On This Day in 1964, the Legendary Lockheed SR-71 Blackbird Flew For the First Time.

A Blackbird takes off from Beale AFB. (Image credit: USAF)

The SR-71 was the first aircraft to feature stealth capabilities.

The Lockheed SR-71 Blackbird flew for the first time on Dec. 22, 1964 at Air Force Plant 42 in Palmdale, California. The first aircraft to enter service was delivered to the 4200th (later, 9th) Strategic Reconnaissance Wing at Beale Air Force Base, California, in January 1966. Throughout its career, that came to an end on Oct. 9, 1999, no SR-71 was reportedly lost nor damaged due to hostile actions: the SR-71 flew above Mach 3 at 85,000 feet, with a reported top speed of Mach 3.4 during flight testing and Mach 3.5 during on an operational sortie while evading a missile over Libya.

Although most historians and experts know it many aviation enthusiasts ignore that the Blackbird can somehow be considered the first stealth aircraft ante litteram.

Here’s what this author explained in a past article titled Well Before The SR-72 Was Conceived, The Iconic SR-71 Blackbird Proved “Speed Is The Real Stealth”:

The Blackbird was the first aircraft to feature stealth capabilities: a special paint that contained iron ferrites and absorbed radar energy instead of returning it to the sender was used for SR-71’s wings, tail and fuselage. The reduced RCS (Radar Cross Section) made any reaction to an SR-71 overflight almost useless: the aircraft was so fast that once the radar detected it, the SAM battery’s guidance system was not able to compute the right parameters for a successful kill. Moreover, the range and bearing of the SR-71 was also denied to the enemy by jamming the radars with the use of the sophisticated electronic countermeasures (ECM) that equipped by the Blackbird.

However, in spite of its radar-evading features, what made the SR-71 almost impossible to intercept, were its incredible flight characteristics: it was able to fly at 3.5 Mach at 88,000 feet. The aircraft could climb higher than that and according to some sources the Blackbird could reach 120,000 feet and above. At that altitude, Soviet SAMs would have been unable to maneuver to hit an SR-71: the air is so thin that any maneuvering capability of a missile is practically nonexistent, as explained by the former Blackbird pilot Col. Richard H. Graham in his book “SR-71 The Complete Illustrated History of THE BLACKBIRD The World’s Highest , Fastest Plane.

In 2012 a DARPA statement stated that America was gradually losing the “strategic advantage” that its stealth warplanes had long provided, as other countries’ stealth and counter-stealth capabilities continued to improve. For this reason, “speed is the new stealth” is a slogan that accompanied the unveiling of the SR-72 in 2013. However, the SR-71’s story is a proof that speed has always been the key to stealth.

Not only did SAMs fail to catch the Blackbird but even the fastest Soviet fighter jets, including the MiG-31 Foxhound, lacked the necessary speed to reach the SR-71.

The last flight of an SR-71 took place on Oct. 9, 1999, during the Edwards AFB Open House Airshow. Fourteen years later, in 2013, Lockheed Martin’s Skunk Works, the legendary division that designed airplanes which represented a giant leap for their times such as the F-104, the U-2, the Blackbird family or the F-117A stealth fighter jet, revealed the existence of a sort of SR-71 replacement: a Hypersonic intelligence, surveillance and reconnaissance (ISR) and strike aircraft dubbed SR-72, designed for Mach 6.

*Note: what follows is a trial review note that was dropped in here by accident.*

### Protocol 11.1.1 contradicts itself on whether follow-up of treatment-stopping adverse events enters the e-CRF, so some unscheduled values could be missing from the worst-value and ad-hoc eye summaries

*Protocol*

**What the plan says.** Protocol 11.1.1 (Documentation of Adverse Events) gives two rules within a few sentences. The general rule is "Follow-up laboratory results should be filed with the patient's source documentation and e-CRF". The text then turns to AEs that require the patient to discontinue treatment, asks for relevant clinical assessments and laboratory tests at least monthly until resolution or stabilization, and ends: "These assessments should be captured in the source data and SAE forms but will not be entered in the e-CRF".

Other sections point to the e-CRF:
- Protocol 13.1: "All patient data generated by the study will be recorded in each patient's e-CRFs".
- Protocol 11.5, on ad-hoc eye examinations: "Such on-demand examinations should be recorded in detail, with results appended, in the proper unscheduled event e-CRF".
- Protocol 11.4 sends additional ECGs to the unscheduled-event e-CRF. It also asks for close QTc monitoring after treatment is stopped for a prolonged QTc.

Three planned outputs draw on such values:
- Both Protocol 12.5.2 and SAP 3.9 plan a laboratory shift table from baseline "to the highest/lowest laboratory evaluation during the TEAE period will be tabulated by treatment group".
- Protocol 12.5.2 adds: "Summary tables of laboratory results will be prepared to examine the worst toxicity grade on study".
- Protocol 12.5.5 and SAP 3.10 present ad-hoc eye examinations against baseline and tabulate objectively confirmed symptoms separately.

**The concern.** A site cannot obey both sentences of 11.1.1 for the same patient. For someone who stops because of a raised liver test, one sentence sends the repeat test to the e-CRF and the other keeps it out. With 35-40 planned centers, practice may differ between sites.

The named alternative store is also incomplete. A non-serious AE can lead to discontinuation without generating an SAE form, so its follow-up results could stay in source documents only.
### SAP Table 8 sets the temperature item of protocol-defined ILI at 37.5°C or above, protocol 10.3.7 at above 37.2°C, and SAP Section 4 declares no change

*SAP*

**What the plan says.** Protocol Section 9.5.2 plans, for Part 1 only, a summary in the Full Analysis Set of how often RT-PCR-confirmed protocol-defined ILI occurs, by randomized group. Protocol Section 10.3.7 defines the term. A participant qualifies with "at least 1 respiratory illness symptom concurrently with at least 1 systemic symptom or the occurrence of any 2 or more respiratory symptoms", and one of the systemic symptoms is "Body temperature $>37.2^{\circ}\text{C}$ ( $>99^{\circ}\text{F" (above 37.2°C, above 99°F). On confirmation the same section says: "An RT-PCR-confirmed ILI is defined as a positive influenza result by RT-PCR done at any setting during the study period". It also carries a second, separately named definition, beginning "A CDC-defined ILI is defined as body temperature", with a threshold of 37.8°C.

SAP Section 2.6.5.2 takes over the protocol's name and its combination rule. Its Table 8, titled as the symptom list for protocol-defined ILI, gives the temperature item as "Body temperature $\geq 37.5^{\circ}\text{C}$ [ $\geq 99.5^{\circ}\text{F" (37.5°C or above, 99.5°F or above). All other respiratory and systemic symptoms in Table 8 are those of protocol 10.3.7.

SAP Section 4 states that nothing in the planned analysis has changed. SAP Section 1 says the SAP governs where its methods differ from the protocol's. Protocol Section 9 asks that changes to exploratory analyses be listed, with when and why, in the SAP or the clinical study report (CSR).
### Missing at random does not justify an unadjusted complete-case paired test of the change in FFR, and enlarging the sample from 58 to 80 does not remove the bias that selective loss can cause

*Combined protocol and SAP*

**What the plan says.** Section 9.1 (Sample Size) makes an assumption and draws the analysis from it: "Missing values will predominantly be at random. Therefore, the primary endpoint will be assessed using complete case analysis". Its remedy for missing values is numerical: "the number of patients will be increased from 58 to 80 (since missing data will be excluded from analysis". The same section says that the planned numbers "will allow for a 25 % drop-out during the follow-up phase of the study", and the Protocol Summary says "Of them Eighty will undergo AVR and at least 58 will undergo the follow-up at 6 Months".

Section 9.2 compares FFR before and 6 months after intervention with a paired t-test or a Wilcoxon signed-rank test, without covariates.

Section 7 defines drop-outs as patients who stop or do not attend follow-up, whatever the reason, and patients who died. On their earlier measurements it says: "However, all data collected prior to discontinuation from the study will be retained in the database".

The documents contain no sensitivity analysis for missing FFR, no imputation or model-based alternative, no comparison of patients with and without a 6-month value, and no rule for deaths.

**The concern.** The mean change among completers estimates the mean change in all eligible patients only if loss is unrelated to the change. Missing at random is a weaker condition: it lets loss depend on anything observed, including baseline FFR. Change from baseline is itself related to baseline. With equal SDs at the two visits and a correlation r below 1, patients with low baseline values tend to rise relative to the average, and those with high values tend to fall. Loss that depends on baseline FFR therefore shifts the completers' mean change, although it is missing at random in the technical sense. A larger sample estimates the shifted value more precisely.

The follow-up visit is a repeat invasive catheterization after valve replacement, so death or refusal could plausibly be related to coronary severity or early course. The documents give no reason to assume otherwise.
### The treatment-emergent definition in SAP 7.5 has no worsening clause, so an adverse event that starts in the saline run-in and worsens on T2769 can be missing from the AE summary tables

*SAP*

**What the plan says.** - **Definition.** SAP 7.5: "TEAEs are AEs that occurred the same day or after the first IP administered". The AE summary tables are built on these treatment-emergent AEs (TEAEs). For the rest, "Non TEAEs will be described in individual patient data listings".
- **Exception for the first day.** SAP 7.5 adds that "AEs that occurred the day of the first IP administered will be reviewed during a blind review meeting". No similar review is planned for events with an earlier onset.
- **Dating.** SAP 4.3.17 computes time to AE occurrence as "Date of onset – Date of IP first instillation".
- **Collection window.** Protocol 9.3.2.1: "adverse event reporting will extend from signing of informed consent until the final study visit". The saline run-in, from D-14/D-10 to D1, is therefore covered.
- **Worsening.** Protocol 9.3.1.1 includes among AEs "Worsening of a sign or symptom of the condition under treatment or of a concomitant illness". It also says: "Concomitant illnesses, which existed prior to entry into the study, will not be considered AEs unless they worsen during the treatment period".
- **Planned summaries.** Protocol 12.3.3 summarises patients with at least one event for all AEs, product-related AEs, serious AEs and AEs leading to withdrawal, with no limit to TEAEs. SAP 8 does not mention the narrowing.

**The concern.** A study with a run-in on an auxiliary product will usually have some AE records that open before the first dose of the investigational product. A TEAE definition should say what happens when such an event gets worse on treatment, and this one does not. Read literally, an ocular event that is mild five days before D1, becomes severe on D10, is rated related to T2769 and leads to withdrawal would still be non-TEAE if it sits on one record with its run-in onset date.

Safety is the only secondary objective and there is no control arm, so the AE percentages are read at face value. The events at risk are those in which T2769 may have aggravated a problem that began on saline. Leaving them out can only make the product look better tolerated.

The first concept artwork of the SR-72 released by Lockheed Martin in 2013.

On Sept. 27, 2017, Aviation Week reporter Guy Norris scooped the story about the landing of a mysterious, unidentified new aircraft at U.S. Air Force Plant 42 Production Flight Test Facility in Palmdale California.

“According to information provided to Aviation Week, one such [SR-72] technology demonstrator, believed to be an unmanned subscale aircraft, was observed flying into the U.S. Air Force’s Plant 42 at Palmdale, where Skunk Works is headquartered. The vehicle, which was noted landing in the early hours at an unspecified date in late July, was seen with two T-38 escorts. Lockheed Martin declined to comment directly on the sighting.”

In February 2018, Lockheed Martin, pushed back on reports of the SR-72’s development stating that no SR-72 had been produced. In November last year, Lockheed Martin stated that a prototype of the SR-72 was scheduled to fly by 2025. A sort-of SR-72 aircraft (or something inspired to it) is flown by Maverick (Tom Cruise) in “Top Gun: Maverick”, the sequel of the famous 1980s aviation movie.

Once operational the hypersonic strike aircraft will be able to fly about twice as fast as its predecessor. To date, the Mach 3+ SR-71 Blackbird remains the fastest, manned air-breathing aircraft ever produced.

About David Cenciotti
David Cenciotti is a journalist based in Rome, Italy. He is the Founder and Editor of “The Aviationist”, one of the world’s most famous and read military aviation blogs. Since 1996, he has written for major worldwide magazines, including Air Forces Monthly, Combat Aircraft, and many others, covering aviation, defense, war, industry, intelligence, crime and cyberwar. He has reported from the U.S., Europe, Australia and Syria, and flown several combat planes with different air forces. He is a former 2nd Lt. of the Italian Air Force, a private pilot and a graduate in Computer Engineering. He has written five books and contributed to many more ones.